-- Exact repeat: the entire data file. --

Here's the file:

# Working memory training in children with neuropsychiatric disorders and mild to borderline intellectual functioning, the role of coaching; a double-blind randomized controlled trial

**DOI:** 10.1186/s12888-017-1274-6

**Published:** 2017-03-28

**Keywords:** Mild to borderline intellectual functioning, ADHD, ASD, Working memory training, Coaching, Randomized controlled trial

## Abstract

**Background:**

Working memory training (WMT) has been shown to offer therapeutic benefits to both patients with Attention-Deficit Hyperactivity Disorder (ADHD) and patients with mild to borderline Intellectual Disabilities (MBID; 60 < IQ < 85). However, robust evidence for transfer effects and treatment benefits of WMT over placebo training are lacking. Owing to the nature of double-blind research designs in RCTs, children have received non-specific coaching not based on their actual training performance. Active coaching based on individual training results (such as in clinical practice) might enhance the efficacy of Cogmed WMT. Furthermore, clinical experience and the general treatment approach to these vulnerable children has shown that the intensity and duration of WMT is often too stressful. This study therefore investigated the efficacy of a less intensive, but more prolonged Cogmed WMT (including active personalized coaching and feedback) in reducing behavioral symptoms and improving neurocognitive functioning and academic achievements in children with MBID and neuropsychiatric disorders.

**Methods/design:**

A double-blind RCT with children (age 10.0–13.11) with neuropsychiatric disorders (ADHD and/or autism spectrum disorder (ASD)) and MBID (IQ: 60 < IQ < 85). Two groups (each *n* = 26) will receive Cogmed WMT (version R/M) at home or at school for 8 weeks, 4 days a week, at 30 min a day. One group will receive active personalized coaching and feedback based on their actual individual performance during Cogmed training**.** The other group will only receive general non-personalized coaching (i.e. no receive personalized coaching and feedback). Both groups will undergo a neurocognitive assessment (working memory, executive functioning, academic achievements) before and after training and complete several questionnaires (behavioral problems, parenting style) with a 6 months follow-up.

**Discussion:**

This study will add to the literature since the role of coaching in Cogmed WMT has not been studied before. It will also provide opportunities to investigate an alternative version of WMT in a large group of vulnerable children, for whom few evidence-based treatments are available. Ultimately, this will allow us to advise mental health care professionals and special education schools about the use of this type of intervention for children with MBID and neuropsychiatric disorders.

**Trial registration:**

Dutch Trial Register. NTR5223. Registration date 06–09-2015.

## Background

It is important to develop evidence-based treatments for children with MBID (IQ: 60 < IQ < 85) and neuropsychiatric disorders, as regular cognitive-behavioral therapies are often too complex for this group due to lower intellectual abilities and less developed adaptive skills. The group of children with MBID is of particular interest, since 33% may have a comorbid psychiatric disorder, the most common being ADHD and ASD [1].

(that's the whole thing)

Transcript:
# Working memory training in children with neuropsychiatric disorders and mild to borderline intellectual functioning, the role of coaching; a double-blind randomized controlled trial

**DOI:** 10.1186/s12888-017-1274-6

**Published:** 2017-03-28

**Keywords:** Mild to borderline intellectual functioning, ADHD, ASD, Working memory training, Coaching, Randomized controlled trial

## Abstract

**Background:**

Working memory training (WMT) has been shown to offer therapeutic benefits to both patients with Attention-Deficit Hyperactivity Disorder (ADHD) and patients with mild to borderline Intellectual Disabilities (MBID; 60 < IQ < 85). However, robust evidence for transfer effects and treatment benefits of WMT over placebo training are lacking. Owing to the nature of double-blind research designs in RCTs, children have received non-specific coaching not based on their actual training performance. Active coaching based on individual training results (such as in clinical practice) might enhance the efficacy of Cogmed WMT. Furthermore, clinical experience and the general treatment approach to these vulnerable children has shown that the intensity and duration of WMT is often too stressful. This study therefore investigated the efficacy of a less intensive, but more prolonged Cogmed WMT (including active personalized coaching and feedback) in reducing behavioral symptoms and improving neurocognitive functioning and academic achievements in children with MBID and neuropsychiatric disorders.

**Methods/design:**

A double-blind RCT with children (age 10.0–13.11) with neuropsychiatric disorders (ADHD and/or autism spectrum disorder (ASD)) and MBID (IQ: 60 < IQ < 85). Two groups (each *n* = 26) will receive Cogmed WMT (version R/M) at home or at school for 8 weeks, 4 days a week, at 30 min a day. One group will receive active personalized coaching and feedback based on their actual individual performance during Cogmed training**.** The other group will only receive general non-personalized coaching (i.e. no receive personalized coaching and feedback). Both groups will undergo a neurocognitive assessment (working memory, executive functioning, academic achievements) before and after training and complete several questionnaires (behavioral problems, parenting style) with a 6 months follow-up.

**Discussion:**

This study will add to the literature since the role of coaching in Cogmed WMT has not been studied before. It will also provide opportunities to investigate an alternative version of WMT in a large group of vulnerable children, for whom few evidence-based treatments are available. Ultimately, this will allow us to advise mental health care professionals and special education schools about the use of this type of intervention for children with MBID and neuropsychiatric disorders.

**Trial registration:**

Dutch Trial Register. NTR5223. Registration date 06–09-2015.

## Background

It is important to develop evidence-based treatments for children with MBID (IQ: 60 < IQ < 85) and neuropsychiatric disorders, as regular cognitive-behavioral therapies are often too complex for this group due to lower intellectual abilities and less developed adaptive skills. The group of children with MBID is of particular interest, since 33% may have a comorbid psychiatric disorder, the most common being ADHD and ASD [1].